August 16, 2021 - Academically ranked third in the Canyon High School Class of 2021, Ava Robillard is Ivy League bound and pursuing her passion to study plant biology at Cornell University. As she prepares to leave home, she shared her thoughts about high school and how pursuing her passions lead her to her next adventure.
Robillard, 18, and her classmates didn’t have a normal end to their high school careers with their junior year cut short by COVID-19, and their graduation ceremony cut short by a rainstorm. In fact, Robillard was unable to share her closing remarks which she had prepared for the ceremony, but even this disappoint was taken in stride.
“The rain at the end was just fitting,” Robillard said. “It was fun and memorable. We had such a crazy shift in everything as juniors, but it made us appreciate every experience afterwards so much more. We had a pretty normal senior year in the spring, but ‘normal’ did not feel ‘normal,’ it felt 10-times better. We were so excited to do the normal things again.”
These are the same sentiments she wanted to share with her classmates and family members, writing, “We have the unique opportunity to go about life, loving and appreciating every little moment, because we know that the value of each of them is immeasurable. In our futures, we must remember that all of our biggest accomplishments will be the results of an accumulation of a ton of tiny moments, just like tonight, right now.”
Looking back on her time as a student in Comal ISD, Robillard, who attended Comal Elementary, Garden Ridge Elementary and Canyon Middle, says she will miss Friday night football games and the sense of community she has felt, especially when everyone came together to celebrate victories.
A member of the CHS cross country team, she encourages every student to find their passion and get involved in campus activities whether it be sports, clubs or student organizations.
“I think it is important to explore a lot, especially as a freshman and sophomore. Meet new people and try all the clubs and sports. Attend the meetings to see what they have to offer and then narrow it down to what you really want to do. This is part of being in high school. It is having the whole experience instead of just going to school for classes.”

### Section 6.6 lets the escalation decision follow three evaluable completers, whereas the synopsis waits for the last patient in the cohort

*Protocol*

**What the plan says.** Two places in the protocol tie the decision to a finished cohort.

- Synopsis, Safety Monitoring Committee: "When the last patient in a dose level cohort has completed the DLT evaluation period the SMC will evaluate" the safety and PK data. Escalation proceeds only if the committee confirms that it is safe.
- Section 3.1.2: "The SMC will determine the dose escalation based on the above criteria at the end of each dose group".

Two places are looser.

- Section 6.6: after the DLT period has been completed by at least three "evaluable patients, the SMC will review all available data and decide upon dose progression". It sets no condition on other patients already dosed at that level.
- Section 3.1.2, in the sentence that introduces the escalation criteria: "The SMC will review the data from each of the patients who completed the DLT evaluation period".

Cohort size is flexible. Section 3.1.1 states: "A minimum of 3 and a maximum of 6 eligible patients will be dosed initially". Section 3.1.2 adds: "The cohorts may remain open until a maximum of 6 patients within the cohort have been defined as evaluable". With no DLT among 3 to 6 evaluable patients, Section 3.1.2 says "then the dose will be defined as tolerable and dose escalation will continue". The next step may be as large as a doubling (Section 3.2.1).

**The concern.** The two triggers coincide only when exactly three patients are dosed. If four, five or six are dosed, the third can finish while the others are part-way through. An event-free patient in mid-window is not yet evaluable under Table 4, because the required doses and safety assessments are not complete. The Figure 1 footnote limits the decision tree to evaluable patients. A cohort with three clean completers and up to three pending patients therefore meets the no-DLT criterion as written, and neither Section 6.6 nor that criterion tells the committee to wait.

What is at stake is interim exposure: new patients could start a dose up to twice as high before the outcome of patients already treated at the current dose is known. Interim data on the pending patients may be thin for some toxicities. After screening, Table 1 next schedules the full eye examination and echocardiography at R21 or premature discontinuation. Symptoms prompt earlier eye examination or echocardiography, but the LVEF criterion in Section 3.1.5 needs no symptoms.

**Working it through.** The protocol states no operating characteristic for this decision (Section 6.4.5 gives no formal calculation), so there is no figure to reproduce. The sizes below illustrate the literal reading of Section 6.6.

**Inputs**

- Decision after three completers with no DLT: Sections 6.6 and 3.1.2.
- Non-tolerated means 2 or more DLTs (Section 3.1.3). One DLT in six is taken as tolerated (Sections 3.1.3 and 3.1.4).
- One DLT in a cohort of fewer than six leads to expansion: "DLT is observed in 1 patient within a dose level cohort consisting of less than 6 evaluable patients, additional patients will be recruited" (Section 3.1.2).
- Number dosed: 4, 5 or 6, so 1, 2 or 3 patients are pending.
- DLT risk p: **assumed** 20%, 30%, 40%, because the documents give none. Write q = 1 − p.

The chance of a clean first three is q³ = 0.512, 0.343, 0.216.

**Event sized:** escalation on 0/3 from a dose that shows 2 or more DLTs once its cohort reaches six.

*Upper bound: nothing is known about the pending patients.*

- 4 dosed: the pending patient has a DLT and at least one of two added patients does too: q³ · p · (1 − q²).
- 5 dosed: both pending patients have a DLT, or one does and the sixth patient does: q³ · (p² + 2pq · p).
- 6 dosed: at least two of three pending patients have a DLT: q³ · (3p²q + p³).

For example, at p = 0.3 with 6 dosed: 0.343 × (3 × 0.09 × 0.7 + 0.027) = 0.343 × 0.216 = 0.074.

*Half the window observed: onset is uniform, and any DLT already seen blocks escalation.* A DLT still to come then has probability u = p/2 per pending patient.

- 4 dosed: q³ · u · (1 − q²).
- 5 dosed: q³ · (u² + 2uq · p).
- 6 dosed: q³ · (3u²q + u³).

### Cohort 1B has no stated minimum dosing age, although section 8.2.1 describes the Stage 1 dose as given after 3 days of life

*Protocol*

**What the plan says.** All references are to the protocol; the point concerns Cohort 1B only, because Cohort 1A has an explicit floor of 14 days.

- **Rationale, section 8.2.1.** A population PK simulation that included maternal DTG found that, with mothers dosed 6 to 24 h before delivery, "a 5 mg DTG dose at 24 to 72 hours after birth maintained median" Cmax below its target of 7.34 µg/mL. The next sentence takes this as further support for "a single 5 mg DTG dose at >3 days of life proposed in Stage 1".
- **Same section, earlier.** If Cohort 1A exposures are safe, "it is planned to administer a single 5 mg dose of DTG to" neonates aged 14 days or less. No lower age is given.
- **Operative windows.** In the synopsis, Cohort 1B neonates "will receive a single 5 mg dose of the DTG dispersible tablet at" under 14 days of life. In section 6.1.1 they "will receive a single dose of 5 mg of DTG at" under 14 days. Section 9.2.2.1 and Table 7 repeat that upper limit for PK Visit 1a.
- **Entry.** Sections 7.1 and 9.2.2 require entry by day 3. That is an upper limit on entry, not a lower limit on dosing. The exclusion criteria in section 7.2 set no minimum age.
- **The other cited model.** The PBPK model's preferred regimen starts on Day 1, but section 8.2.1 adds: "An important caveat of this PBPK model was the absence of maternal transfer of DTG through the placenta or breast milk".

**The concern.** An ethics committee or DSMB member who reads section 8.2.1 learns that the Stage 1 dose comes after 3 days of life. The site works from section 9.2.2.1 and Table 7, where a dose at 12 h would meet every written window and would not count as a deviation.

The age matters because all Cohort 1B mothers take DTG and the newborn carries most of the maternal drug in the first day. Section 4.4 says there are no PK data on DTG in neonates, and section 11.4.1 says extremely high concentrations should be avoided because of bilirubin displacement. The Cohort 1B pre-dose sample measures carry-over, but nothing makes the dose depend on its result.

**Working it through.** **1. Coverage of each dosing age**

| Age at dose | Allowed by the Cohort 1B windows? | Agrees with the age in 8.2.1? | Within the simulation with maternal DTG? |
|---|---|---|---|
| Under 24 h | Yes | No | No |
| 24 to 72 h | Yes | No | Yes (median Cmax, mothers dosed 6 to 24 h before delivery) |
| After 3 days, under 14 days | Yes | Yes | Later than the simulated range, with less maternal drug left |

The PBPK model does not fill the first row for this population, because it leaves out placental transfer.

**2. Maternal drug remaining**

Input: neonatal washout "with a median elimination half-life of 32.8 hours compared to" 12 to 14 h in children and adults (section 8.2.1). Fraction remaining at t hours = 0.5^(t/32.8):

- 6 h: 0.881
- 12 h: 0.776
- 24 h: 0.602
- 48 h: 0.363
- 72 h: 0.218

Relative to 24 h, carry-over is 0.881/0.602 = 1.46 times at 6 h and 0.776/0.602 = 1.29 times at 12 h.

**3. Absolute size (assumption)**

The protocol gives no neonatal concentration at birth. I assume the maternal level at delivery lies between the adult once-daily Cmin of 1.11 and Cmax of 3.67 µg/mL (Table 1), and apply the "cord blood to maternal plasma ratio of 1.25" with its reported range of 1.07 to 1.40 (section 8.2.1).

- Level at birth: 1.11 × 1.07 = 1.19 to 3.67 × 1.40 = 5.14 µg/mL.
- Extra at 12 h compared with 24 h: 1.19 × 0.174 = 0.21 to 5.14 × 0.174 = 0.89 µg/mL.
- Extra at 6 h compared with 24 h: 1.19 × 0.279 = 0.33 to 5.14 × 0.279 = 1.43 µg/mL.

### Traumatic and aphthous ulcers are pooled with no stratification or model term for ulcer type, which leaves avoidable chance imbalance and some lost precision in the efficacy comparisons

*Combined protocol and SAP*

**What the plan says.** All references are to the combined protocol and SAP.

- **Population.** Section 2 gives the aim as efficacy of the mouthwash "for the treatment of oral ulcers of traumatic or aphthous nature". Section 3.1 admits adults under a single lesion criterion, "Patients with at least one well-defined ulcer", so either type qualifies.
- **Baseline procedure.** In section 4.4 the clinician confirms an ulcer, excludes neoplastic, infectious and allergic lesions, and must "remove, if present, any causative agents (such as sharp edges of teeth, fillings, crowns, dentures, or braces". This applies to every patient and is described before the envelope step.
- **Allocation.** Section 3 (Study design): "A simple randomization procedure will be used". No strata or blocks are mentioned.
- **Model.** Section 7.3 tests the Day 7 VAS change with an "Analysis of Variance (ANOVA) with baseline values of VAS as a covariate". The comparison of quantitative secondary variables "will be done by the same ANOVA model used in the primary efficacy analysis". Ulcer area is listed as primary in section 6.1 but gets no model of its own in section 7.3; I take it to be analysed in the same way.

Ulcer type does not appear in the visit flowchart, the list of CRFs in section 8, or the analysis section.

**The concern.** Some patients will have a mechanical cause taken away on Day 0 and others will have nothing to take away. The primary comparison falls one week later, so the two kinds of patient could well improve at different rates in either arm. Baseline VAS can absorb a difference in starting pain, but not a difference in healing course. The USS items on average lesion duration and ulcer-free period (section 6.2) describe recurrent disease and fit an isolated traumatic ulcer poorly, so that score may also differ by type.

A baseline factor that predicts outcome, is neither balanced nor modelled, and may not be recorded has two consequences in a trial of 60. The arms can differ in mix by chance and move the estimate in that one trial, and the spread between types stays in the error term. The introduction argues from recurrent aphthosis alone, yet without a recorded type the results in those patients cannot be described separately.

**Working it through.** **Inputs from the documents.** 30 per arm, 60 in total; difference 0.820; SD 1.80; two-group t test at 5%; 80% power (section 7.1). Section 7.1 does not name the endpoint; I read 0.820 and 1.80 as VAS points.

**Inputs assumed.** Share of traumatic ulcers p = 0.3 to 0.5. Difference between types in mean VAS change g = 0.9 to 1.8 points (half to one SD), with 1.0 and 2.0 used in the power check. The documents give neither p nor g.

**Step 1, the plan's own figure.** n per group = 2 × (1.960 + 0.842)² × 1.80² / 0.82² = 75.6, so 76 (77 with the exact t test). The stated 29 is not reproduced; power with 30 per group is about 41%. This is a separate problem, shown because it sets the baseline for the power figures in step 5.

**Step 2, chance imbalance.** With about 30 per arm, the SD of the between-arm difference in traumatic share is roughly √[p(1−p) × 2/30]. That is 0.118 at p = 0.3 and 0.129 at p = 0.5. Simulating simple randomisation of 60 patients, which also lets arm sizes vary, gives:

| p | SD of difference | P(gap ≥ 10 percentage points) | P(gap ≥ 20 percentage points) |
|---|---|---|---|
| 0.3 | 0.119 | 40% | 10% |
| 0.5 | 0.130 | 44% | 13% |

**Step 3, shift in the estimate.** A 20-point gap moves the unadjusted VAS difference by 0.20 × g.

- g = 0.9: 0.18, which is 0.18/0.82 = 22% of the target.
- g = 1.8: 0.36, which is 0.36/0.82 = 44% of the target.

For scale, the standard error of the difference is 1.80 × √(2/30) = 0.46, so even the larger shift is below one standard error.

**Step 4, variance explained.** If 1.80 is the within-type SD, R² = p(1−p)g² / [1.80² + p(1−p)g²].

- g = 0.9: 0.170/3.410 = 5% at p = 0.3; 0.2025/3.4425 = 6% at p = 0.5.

As someone who found her passion early, Robillard began researching colleges that offered a major in plant biology and conservation a few years ago. She would like to eventually earn her doctorate degree and lead research expeditions studying climate change and discovering plants. Cornell not only offered the botany as a major but also offered a variety of concentrations from which to choose. With a goal in mind, she worked to make her dream come true, taking classes that would help her reach her goal and finding a job at a local plant nursery to pursue her passion.
“Cornell was an all-around good fit for me, so I knew in my sophomore year that it is where I wanted to go. Having a vision and a goal made high school easier because everything I did had a purpose. I applied to other schools as well.”
Robillard’s biggest piece of advice to other students is to pursue a passion, no matter what that may be.
“Someone told me that colleges are not looking for your typical class president and all ‘A’ cookie-cutter student, they are looking for their puzzle-piece. It made it easier for me to do what I was actually passionate about doing.
“As long as you are doing what you love, and it is what you genuinely like to do then they will see that. You never know which college will want you, but you don’t have to change for them.”